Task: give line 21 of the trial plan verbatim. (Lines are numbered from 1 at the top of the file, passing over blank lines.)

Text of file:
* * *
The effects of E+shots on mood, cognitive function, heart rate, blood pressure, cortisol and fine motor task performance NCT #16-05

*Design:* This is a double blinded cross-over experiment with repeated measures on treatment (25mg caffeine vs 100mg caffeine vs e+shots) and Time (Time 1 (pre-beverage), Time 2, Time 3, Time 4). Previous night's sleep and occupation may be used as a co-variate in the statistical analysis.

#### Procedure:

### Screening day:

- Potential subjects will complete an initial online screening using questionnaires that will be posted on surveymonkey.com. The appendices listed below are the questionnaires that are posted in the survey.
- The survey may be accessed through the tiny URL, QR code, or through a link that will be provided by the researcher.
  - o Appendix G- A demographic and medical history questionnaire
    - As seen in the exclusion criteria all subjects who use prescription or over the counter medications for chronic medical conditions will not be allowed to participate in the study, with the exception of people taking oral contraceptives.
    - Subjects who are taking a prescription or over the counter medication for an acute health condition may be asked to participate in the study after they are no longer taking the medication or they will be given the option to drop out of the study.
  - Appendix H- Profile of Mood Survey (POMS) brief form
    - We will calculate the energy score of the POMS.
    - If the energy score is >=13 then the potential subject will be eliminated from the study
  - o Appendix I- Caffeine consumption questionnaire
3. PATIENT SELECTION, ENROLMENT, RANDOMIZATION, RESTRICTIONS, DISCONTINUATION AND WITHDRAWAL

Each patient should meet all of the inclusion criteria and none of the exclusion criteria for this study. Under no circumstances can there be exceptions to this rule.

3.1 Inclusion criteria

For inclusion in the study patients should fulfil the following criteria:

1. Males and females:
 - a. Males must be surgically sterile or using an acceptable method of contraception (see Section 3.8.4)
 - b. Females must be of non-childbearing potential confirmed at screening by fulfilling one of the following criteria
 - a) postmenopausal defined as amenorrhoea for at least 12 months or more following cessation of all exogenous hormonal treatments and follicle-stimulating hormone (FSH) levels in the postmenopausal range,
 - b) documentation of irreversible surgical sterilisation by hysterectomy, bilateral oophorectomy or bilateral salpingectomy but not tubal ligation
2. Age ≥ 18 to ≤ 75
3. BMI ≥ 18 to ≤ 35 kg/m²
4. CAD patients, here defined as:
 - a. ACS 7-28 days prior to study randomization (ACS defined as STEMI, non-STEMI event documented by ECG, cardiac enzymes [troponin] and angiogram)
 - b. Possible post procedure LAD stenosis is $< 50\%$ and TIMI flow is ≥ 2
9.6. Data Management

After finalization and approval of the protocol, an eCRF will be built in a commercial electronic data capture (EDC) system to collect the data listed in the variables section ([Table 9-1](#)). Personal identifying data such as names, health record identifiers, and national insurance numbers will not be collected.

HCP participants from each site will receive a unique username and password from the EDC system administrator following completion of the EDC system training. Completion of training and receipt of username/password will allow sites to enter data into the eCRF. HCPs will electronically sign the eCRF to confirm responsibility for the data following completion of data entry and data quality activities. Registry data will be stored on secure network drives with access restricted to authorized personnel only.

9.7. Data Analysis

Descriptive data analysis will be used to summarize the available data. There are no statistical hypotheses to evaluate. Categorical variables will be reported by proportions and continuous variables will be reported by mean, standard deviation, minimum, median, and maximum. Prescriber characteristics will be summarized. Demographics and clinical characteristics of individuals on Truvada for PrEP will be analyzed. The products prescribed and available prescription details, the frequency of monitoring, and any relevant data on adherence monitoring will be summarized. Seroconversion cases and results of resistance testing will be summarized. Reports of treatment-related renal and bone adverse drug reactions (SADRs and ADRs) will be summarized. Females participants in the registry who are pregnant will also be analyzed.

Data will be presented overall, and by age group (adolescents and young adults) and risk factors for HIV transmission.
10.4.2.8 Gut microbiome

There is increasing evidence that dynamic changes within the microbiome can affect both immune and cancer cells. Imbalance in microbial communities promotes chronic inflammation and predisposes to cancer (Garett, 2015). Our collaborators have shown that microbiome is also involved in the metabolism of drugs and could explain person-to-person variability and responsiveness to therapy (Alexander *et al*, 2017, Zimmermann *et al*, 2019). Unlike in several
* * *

 - a) postmenopausal defined as amenorrhoea for at least 12 months or more following cessation of all exogenous hormonal treatments and follicle-stimulating hormone (FSH) levels in the postmenopausal range,